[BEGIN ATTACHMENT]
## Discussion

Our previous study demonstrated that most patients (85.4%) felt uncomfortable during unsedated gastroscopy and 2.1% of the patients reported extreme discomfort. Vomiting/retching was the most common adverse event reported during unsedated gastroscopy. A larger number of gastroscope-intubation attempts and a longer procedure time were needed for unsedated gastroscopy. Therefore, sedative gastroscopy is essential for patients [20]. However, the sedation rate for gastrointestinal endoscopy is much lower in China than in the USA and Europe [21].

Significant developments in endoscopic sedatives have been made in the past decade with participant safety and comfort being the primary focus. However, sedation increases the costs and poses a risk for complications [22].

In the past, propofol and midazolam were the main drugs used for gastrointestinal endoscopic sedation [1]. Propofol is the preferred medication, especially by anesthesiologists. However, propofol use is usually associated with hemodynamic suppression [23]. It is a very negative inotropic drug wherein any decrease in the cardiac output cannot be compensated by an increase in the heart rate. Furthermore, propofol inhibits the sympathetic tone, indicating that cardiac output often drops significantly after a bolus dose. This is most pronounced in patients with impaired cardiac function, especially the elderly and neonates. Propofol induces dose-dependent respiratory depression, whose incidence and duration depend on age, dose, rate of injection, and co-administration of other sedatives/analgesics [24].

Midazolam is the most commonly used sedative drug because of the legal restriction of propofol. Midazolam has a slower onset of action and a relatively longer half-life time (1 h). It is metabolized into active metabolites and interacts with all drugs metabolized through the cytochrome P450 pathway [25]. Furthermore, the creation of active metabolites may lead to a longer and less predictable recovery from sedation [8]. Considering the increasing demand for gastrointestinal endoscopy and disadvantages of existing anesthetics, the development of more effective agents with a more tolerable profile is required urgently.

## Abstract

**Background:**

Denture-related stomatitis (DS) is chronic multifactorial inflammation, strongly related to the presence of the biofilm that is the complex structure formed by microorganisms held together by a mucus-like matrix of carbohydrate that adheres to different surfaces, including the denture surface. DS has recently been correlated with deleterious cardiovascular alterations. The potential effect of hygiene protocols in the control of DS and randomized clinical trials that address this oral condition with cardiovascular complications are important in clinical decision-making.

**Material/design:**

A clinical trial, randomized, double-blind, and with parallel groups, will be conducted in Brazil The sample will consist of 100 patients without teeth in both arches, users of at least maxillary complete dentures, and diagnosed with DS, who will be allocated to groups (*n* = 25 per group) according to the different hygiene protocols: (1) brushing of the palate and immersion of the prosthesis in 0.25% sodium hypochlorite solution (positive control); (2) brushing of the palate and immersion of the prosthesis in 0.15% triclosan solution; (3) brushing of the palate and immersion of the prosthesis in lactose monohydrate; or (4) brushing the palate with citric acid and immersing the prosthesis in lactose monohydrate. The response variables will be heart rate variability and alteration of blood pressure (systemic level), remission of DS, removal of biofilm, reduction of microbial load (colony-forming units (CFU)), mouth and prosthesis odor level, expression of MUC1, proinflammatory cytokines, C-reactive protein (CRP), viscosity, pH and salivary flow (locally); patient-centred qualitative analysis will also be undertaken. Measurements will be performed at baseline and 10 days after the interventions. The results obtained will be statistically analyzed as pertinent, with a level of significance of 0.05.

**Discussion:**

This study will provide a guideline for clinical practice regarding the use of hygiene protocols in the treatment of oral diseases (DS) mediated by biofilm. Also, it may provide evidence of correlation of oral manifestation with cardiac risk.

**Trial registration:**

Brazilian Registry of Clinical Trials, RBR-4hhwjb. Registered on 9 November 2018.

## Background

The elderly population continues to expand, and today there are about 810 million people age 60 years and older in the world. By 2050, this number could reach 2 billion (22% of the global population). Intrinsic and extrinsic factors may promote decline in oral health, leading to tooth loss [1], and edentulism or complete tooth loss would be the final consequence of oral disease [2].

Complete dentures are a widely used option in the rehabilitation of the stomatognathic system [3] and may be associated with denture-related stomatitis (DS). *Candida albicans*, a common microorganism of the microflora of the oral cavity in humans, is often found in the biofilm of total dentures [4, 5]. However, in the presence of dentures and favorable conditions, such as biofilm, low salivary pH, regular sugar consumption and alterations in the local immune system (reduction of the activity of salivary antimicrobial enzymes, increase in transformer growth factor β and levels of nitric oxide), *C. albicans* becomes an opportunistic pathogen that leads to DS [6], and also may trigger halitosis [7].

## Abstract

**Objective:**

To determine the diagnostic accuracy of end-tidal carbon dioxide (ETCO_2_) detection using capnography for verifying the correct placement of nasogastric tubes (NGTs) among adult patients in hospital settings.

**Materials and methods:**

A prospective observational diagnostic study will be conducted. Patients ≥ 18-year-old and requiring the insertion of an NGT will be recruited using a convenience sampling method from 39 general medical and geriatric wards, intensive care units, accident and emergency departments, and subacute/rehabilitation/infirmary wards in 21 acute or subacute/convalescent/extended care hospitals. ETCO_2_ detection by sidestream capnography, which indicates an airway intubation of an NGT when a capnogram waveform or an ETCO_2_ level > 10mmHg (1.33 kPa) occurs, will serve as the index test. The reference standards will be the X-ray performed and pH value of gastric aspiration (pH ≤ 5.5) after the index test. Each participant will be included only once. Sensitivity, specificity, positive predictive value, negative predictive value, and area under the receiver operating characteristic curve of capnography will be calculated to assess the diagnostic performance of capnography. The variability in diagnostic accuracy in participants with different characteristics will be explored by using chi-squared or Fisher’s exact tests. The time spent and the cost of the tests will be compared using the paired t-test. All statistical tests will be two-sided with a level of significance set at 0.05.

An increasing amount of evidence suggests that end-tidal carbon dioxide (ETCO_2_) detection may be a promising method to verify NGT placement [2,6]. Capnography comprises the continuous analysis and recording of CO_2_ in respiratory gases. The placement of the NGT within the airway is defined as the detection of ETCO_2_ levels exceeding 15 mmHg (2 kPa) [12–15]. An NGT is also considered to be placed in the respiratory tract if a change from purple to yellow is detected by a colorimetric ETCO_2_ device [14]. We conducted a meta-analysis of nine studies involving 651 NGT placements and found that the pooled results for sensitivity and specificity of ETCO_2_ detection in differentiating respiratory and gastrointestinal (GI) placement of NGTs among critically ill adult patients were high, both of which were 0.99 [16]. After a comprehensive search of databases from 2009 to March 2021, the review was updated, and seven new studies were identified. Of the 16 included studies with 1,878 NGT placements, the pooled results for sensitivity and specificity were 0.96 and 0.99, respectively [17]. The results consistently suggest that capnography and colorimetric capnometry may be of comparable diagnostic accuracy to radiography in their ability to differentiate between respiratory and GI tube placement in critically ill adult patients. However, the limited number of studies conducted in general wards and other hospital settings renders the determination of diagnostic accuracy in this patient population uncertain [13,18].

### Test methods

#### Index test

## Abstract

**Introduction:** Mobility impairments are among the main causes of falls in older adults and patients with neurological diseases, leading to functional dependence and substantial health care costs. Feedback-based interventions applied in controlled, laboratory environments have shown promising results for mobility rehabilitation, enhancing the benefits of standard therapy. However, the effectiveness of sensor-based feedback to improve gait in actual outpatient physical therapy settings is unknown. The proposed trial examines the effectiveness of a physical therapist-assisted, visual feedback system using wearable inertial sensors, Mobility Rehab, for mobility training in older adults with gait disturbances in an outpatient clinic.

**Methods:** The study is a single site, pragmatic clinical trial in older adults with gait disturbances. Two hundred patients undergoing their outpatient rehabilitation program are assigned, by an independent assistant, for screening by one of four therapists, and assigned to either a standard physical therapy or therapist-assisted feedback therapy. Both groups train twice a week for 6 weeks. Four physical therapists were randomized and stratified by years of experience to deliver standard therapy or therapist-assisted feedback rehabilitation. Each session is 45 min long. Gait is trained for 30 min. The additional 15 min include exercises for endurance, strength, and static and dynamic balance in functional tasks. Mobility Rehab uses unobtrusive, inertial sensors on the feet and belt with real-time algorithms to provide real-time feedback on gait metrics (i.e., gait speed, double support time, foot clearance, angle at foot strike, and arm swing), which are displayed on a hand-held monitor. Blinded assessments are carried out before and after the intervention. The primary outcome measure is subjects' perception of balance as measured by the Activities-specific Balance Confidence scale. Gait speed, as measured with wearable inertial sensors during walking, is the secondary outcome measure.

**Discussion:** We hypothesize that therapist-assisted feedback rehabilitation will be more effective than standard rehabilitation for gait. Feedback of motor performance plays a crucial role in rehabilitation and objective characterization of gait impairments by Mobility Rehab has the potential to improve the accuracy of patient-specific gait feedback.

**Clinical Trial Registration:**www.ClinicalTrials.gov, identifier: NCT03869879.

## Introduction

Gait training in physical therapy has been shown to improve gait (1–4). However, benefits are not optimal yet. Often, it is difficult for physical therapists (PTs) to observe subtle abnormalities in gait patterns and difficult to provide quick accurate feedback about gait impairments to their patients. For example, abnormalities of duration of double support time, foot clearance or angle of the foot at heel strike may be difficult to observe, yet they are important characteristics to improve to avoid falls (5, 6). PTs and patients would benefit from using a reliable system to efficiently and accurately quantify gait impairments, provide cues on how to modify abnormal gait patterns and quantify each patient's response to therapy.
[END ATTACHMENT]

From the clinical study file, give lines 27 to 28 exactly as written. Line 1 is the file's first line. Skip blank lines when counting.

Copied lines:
**Introduction:** Mobility impairments are among the main causes of falls in older adults and patients with neurological diseases, leading to functional dependence and substantial health care costs. Feedback-based interventions applied in controlled, laboratory environments have shown promising results for mobility rehabilitation, enhancing the benefits of standard therapy. However, the effectiveness of sensor-based feedback to improve gait in actual outpatient physical therapy settings is unknown. The proposed trial examines the effectiveness of a physical therapist-assisted, visual feedback system using wearable inertial sensors, Mobility Rehab, for mobility training in older adults with gait disturbances in an outpatient clinic.

**Methods:** The study is a single site, pragmatic clinical trial in older adults with gait disturbances. Two hundred patients undergoing their outpatient rehabilitation program are assigned, by an independent assistant, for screening by one of four therapists, and assigned to either a standard physical therapy or therapist-assisted feedback therapy. Both groups train twice a week for 6 weeks. Four physical therapists were randomized and stratified by years of experience to deliver standard therapy or therapist-assisted feedback rehabilitation. Each session is 45 min long. Gait is trained for 30 min. The additional 15 min include exercises for endurance, strength, and static and dynamic balance in functional tasks. Mobility Rehab uses unobtrusive, inertial sensors on the feet and belt with real-time algorithms to provide real-time feedback on gait metrics (i.e., gait speed, double support time, foot clearance, angle at foot strike, and arm swing), which are displayed on a hand-held monitor. Blinded assessments are carried out before and after the intervention. The primary outcome measure is subjects' perception of balance as measured by the Activities-specific Balance Confidence scale. Gait speed, as measured with wearable inertial sensors during walking, is the secondary outcome measure.